In his famous novel, Moneyball, Michael Lewis illustrates the phenomenon of professional baseball scouts focusing on all the wrong characteristics when looking at players. He describes how scouts focus on fastball velocity as a way to compare pitchers, despite the lack of correlation between fastball speed and the quality of a pitcher. As it turns out, the most important factor in a pitcher is deception, not a high-velocity fastball. The goal, after all, is to get batters out, not throw the hardest pitch. Lewis theorizes that because pitch speed is easy to measure, and easy to compare, it became overemphasized. The principle of overvaluing that which is easily measured is the same mistake made in graduate medical education in regards to test scores.
Every year, emergency medicine residents take a multiple choice test known colloquially known as the in service exam. The exam is an excellent predictor of the ability of a physician to eventually pass the board certification exam. The Accreditation Council for Graduate Medical Education (ACGME) monitors each residency program’s scores, and they are felt to reflect the quality of each programs education. Their logic is that if a program has low test scores, it must mean they are not properly educating their residents. The ACGME requires residency programs to have an 80 percent first-time pass rate on the board certification exam. If a program does not have adequate test success, programs can be placed on probation, and eventually be shut down. A lot of residency programs are feeling the pressure.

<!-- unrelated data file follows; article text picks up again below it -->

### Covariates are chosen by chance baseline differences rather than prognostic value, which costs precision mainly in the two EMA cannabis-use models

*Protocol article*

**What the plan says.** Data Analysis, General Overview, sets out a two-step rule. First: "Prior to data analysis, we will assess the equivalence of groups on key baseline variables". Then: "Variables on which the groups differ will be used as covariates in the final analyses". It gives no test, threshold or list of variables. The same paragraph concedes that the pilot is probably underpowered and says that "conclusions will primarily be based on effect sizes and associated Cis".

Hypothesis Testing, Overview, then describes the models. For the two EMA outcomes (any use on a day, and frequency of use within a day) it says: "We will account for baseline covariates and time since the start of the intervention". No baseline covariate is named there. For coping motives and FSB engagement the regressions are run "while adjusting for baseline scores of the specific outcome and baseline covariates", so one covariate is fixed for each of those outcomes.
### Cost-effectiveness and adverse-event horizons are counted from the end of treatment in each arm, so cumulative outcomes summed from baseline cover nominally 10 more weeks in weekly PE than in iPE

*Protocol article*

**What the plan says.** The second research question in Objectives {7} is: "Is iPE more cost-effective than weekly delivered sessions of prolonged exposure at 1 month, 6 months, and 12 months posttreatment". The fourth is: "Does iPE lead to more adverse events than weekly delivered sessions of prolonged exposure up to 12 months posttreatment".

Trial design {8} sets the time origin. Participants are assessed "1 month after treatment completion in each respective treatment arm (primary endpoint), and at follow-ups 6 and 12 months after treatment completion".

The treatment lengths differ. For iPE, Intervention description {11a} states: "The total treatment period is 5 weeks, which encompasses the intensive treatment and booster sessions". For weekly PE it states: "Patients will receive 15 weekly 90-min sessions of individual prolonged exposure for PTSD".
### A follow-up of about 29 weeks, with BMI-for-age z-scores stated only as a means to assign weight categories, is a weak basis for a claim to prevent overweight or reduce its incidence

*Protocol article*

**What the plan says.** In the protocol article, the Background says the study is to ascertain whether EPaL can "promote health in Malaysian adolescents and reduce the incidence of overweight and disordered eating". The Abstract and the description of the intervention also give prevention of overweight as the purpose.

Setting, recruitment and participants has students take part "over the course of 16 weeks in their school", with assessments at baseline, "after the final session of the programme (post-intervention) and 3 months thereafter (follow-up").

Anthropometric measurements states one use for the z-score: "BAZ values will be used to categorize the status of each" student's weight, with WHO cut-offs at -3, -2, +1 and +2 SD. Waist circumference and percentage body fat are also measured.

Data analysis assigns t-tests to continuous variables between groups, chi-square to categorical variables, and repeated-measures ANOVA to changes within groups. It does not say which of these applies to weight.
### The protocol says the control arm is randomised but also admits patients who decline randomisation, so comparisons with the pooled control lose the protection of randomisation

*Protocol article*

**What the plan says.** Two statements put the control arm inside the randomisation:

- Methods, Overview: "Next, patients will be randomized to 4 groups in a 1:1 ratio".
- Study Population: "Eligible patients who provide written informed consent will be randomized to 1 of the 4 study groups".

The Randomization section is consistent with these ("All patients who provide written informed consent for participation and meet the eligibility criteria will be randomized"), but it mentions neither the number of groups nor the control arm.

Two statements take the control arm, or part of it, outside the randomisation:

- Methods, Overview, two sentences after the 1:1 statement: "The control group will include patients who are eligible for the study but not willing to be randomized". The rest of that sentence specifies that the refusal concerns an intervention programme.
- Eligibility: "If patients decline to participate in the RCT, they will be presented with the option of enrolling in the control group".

The problem with using multiple choice questions as a quality marker is that they are a poor indicator of clinical competency. In a multiple choice question, you are given a quick vignette, expected to make a single correct diagnosis, then answer a factual question about that diagnosis. Good test takers learn to cue into certain buzzwords that hint toward the correct answer. Doing well on the exam requires pattern recognition of different but similar question stems. It is a skill in itself, unfortunately, one that is useless when practicing actual medicine.
The thought process used for a multiple choice test is antithetical to medicine at the bedside. During training, we are taught to create a differential of possible diagnoses, then to systematically rule them in or out through a series of physical exam, laboratory, and radiology studies. Clinical medicine is subtle. Patients rarely present with a classic triad that you learn in the textbooks. Any experienced physician has a hundred personal stories about weird presentations, and patients that just don’t follow the rules.
The purpose of residency training is to produce competent emergency medicine physicians, but ACGME policies force residency programs to “teach to the test.” Every residency has a weekly lecture series called didactics that is a critical component of medical education. Increasingly, I have seen didactics time dominated with test prep sessions. We now spend time reviewing practice multiple choice questions instead of practical, patient centered case studies. I have even heard of programs limiting clinical hours in the emergency department for their residents in favor of board prep sessions.
The ACGME is making the same mistake with test scores as baseball scouts made with pitchers. I don’t mean to say that passing the board certification exam is meaningless, and there is no excuse for having a poor knowledge base, but test scores have simply been overemphasized. The value associated with answering multiple choice questions is out of proportion to their actual worth. It is easy to track and compare test scores, and so they are being used as a marker of quality. This is a mistake.
I fear the current test-centered approach toward residency education will lead to exactly what the ACGME has concocted; a generation of emergency physicians who are excellent at answering multiple choice questions, but aren’t as good at being an actual doctor.
Eric W. Toth is an emergency medicine resident.
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